Radio-tagged male pythons being used to track, capture breeding females

Posted at 7:55 PM, Apr 13, 2017
and last updated 2017-04-14 10:04:41-04

The invasive Burmese pythons are eating South Florida's native wildlife at an alarming rate, and efforts to capture and kill the snakes are focused on the breeding females of the species.

"These animals are having a tremendous impact on our native wildlife," said Ian Bartoszek, a biologist with the Conservancy of Southwest Florida. "We've seen everything from small pythons eating wading birds and rodents, to actually pythons smaller than (15 feet) eating deer."

Bartoszek and other biologists are using radio-tagged males to track them to the dens of female pythons. He said one tagged male led them to surprising number of other pythons, both male and female.

"We gave his score count 12, 13 snakes that he led us to," Bartoszek said.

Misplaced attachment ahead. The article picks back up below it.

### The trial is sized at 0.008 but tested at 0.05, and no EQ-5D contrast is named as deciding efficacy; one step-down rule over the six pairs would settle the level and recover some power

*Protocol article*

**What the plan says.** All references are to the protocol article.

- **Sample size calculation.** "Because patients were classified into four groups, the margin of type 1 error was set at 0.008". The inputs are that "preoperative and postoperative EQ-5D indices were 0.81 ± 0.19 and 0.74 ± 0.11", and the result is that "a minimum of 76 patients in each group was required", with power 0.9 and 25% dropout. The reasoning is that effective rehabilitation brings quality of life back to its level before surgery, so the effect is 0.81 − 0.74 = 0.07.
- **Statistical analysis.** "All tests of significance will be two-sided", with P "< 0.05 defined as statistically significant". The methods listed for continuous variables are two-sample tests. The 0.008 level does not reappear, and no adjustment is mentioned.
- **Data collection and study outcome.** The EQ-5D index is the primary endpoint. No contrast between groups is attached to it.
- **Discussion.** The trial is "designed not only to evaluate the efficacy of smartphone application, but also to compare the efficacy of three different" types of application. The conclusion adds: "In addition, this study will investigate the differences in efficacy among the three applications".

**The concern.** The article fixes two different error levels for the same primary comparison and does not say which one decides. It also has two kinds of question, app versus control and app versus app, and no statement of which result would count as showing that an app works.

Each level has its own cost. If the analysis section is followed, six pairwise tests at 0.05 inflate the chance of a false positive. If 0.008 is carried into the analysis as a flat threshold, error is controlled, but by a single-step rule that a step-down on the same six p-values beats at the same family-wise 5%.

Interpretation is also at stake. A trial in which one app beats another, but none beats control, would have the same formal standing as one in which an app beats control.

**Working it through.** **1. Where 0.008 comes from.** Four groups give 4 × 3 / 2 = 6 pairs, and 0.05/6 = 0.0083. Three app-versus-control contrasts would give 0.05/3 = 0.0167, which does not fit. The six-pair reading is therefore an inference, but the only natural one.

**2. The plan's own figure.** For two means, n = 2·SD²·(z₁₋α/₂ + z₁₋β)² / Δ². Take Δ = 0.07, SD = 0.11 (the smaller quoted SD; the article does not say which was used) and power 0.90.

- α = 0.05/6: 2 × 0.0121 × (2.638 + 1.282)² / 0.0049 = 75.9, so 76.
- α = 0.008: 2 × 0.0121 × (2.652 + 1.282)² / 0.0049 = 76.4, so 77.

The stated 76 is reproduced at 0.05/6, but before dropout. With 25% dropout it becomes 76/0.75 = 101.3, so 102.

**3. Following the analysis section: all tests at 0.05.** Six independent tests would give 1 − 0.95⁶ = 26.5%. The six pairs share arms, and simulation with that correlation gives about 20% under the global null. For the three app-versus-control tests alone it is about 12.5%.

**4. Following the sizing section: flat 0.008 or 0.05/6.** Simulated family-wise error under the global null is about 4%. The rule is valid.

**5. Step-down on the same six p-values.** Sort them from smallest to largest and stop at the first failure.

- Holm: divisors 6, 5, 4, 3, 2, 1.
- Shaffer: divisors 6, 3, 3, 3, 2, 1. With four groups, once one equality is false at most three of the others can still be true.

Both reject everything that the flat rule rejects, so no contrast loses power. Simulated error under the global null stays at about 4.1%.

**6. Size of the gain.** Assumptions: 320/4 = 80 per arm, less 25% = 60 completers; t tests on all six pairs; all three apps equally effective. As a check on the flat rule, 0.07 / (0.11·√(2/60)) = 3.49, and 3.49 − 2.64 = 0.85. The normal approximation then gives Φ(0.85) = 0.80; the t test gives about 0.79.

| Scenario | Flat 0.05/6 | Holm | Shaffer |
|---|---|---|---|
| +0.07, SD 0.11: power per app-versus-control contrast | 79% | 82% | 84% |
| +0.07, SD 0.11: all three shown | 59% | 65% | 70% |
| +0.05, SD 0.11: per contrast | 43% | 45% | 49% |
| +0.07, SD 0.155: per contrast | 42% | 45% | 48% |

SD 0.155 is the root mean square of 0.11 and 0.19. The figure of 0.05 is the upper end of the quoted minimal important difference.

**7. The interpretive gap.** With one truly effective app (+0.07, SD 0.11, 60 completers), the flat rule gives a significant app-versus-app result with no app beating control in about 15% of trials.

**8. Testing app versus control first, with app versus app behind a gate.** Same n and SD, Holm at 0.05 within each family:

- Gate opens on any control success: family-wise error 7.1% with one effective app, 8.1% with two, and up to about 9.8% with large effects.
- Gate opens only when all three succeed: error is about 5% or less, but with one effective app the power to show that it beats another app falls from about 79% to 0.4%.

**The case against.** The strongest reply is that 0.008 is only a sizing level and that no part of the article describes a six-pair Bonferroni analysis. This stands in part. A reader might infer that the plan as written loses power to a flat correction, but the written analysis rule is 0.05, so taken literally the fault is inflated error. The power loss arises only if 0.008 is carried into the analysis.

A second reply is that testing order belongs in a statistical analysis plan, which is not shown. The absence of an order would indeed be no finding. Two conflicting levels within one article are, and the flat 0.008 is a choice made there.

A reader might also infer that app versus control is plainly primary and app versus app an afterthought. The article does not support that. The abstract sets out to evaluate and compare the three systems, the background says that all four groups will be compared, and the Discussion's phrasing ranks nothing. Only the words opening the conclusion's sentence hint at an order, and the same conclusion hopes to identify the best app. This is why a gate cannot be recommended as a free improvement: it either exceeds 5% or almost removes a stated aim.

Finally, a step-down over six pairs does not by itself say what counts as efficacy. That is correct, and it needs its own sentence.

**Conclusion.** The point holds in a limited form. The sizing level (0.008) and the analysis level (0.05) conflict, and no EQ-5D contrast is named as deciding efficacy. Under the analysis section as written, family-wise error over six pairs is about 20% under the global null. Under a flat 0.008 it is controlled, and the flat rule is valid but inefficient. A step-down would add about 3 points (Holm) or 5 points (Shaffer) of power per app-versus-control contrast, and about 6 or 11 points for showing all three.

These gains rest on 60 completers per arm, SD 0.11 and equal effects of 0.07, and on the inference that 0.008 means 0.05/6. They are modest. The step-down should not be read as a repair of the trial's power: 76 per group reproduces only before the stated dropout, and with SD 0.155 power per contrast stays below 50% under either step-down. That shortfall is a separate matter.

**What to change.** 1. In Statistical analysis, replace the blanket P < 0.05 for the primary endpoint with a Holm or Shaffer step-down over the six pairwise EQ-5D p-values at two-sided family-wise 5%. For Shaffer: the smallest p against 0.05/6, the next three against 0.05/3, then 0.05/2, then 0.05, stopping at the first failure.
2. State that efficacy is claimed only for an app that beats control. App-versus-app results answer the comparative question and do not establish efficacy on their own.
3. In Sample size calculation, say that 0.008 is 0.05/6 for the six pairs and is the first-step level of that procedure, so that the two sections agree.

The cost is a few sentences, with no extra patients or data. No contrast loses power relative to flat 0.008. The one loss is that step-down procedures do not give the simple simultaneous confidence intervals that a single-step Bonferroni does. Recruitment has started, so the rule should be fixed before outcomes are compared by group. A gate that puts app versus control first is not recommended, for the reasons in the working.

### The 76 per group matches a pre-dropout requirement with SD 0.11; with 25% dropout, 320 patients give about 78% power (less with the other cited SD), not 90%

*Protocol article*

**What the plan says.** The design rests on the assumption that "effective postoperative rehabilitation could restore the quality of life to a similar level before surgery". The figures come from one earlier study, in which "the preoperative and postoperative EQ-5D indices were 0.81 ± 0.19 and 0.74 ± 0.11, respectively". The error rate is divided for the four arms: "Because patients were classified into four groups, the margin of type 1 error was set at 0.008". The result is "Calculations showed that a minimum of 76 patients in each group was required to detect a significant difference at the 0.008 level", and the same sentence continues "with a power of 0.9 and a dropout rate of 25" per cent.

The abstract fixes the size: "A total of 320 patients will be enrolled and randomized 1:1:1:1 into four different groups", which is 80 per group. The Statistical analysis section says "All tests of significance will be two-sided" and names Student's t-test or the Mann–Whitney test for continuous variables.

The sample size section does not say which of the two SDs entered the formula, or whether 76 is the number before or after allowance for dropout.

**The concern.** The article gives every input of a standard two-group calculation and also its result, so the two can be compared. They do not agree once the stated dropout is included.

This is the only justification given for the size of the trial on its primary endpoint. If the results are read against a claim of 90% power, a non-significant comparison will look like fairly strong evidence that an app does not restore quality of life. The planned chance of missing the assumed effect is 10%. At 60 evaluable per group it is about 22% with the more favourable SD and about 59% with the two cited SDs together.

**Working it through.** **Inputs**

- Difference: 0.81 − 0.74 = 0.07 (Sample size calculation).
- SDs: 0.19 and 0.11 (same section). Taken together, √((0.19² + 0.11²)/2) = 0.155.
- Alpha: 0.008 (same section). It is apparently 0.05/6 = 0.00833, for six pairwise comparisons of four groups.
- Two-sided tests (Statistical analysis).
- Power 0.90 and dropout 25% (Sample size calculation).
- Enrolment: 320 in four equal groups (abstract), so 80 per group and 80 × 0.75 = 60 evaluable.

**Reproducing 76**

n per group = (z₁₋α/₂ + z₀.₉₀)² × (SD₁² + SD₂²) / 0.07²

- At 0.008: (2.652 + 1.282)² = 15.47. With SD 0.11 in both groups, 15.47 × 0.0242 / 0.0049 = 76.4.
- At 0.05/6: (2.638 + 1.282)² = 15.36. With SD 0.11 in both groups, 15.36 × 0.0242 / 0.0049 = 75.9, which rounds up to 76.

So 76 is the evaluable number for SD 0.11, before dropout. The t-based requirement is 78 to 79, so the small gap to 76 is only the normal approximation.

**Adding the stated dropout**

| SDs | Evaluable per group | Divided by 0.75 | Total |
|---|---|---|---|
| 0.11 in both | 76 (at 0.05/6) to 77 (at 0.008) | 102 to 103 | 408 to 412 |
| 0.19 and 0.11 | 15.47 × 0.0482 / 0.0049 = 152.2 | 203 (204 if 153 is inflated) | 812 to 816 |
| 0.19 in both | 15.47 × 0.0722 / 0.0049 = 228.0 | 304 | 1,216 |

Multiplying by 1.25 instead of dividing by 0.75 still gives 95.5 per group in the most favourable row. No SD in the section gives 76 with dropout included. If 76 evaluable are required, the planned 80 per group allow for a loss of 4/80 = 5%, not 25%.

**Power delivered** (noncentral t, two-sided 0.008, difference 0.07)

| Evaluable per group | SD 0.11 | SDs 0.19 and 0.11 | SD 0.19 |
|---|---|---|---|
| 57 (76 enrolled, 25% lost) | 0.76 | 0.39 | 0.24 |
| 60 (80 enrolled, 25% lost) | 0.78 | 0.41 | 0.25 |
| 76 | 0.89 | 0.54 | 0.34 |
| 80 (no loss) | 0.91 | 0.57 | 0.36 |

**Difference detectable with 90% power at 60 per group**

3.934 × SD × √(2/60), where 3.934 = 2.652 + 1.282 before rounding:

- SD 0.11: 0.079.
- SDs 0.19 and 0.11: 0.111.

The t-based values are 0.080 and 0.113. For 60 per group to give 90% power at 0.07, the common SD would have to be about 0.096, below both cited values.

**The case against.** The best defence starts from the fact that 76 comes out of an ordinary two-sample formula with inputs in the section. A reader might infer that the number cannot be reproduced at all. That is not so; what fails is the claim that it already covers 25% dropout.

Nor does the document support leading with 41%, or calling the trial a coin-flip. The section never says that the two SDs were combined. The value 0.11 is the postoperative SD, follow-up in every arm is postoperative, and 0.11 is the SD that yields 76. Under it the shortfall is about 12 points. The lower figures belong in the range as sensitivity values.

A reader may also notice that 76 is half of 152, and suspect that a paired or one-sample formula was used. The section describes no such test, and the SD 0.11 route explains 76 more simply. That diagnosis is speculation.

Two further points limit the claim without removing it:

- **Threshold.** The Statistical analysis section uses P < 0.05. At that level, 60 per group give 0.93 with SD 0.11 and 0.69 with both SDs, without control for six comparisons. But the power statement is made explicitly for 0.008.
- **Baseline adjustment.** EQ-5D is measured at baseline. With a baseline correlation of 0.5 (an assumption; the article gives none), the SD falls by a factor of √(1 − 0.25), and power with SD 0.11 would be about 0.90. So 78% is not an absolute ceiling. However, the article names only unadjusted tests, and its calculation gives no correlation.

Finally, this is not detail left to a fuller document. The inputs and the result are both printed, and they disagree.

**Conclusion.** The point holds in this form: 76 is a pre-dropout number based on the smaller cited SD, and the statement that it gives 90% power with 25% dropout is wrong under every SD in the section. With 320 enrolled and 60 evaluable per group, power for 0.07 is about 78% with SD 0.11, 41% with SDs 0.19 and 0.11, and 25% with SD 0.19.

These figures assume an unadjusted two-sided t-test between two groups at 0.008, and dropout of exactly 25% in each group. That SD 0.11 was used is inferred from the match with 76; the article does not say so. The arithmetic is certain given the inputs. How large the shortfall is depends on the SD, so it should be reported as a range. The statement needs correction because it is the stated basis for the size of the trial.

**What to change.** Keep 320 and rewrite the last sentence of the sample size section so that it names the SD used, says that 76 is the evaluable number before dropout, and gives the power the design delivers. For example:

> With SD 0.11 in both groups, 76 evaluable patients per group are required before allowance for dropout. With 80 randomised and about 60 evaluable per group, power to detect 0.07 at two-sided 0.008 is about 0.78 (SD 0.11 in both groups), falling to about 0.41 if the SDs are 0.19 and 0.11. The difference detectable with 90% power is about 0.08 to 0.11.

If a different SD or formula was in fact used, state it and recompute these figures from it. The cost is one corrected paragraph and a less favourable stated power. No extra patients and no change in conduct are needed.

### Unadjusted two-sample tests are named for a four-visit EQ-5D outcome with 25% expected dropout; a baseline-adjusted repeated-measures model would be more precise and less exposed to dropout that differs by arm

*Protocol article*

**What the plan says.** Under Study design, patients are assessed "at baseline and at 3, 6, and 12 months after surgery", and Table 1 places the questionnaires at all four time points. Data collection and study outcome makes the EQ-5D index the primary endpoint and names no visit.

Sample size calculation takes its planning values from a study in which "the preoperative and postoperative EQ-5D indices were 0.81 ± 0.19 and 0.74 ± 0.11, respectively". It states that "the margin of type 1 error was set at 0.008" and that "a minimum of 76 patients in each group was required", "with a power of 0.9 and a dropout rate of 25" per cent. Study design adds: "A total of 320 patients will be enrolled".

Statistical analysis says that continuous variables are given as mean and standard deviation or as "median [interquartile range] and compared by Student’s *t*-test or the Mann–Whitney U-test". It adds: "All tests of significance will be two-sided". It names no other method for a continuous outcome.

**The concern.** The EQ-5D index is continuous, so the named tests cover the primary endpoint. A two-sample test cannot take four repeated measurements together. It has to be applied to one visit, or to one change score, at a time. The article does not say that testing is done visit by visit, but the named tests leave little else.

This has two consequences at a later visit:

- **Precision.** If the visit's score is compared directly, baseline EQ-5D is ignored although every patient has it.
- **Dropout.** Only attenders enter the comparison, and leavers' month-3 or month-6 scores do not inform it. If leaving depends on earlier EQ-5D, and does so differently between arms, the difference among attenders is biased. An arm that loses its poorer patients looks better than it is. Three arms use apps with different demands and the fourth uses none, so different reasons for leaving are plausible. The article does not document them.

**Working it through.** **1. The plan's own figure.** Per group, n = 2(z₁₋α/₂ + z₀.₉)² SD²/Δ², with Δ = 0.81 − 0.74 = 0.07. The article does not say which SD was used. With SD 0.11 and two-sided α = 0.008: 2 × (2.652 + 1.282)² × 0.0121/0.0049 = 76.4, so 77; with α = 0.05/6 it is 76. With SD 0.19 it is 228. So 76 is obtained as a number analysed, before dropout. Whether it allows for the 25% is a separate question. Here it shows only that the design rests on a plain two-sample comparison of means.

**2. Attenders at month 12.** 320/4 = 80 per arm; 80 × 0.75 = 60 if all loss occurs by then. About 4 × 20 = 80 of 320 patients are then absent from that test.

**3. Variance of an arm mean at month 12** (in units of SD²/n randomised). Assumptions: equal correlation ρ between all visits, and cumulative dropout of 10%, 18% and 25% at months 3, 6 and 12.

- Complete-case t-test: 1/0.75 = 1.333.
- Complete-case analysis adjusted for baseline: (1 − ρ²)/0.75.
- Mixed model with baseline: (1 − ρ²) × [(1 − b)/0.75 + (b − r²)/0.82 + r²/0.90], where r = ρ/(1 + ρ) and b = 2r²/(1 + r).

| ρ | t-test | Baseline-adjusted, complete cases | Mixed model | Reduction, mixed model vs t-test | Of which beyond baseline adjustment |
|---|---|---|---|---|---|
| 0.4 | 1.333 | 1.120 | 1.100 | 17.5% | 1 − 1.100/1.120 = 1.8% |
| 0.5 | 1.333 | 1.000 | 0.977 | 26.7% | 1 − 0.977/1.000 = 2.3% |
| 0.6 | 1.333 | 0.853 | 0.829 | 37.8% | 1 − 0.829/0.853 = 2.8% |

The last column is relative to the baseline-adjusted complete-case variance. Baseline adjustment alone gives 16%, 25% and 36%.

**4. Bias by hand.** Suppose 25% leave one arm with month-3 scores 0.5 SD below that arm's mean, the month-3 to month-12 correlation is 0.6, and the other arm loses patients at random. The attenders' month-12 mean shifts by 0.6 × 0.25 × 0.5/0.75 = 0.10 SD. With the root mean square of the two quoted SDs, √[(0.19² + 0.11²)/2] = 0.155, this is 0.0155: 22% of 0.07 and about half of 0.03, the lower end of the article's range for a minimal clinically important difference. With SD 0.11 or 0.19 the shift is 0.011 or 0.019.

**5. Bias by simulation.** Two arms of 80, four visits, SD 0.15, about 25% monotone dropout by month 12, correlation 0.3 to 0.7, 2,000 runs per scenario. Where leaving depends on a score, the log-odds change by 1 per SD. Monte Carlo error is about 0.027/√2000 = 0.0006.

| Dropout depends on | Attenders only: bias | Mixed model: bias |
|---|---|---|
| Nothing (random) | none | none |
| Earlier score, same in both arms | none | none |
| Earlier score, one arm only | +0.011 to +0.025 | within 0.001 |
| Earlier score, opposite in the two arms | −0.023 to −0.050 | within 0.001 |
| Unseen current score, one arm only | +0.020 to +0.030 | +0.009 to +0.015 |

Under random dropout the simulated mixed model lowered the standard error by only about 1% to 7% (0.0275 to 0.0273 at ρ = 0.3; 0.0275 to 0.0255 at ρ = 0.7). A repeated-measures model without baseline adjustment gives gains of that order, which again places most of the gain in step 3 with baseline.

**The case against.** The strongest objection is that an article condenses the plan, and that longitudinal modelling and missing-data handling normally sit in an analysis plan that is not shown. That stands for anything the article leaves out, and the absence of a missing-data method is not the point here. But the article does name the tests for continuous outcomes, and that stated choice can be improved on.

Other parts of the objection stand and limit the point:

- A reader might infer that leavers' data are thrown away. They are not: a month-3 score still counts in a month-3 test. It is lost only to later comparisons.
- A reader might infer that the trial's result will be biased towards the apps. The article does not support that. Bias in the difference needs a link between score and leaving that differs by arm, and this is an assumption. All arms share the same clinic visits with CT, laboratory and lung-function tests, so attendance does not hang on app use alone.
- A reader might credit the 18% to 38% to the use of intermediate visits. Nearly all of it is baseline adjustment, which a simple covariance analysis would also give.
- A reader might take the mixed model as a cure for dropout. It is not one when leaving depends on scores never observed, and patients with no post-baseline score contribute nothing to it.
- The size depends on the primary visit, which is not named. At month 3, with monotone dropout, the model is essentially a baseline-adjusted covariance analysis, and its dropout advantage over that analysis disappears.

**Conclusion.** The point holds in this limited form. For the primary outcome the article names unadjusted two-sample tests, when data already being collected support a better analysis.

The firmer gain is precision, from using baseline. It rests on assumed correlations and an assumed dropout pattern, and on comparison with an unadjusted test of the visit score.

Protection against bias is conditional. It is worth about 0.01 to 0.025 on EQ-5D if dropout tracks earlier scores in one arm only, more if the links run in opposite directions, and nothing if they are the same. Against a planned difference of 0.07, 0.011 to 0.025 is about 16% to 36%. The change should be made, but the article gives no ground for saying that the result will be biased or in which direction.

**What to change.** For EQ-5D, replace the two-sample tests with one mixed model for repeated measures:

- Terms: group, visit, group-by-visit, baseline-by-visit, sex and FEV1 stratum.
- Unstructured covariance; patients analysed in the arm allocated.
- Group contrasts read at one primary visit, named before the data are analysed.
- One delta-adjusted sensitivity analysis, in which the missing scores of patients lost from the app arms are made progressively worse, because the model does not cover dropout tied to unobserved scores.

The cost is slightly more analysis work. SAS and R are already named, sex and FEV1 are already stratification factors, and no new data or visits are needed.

Biologists Ian Easterling and Jaimie Kittle performed a necropsy on a 17-foot female Thursday to show how many eggs just one female can lay. Inside, they found 95 eggs.

PHOTOS: Necropsy of 17-foot python reveals 95 eggs

"These would have all been future pythons this season," Bartoszek said. "By far, this is the largest mass of eggs we've seen in Collier."

Bartoszek said the range of the invasive pythons seems to be expanding.

"They're here," he said. "I believe the range of the Burmese python is north of Okeechobee now."

He said that native species of snakes are often mistaken for smaller pythons, so he urges people to call Florida Fish and Wildlife's Exotic Species hotline - 1-888-IVE-GOT1, or use the IVE GOT1 app.

"Don't kill on first sight," he said. "Take a photo, note your location."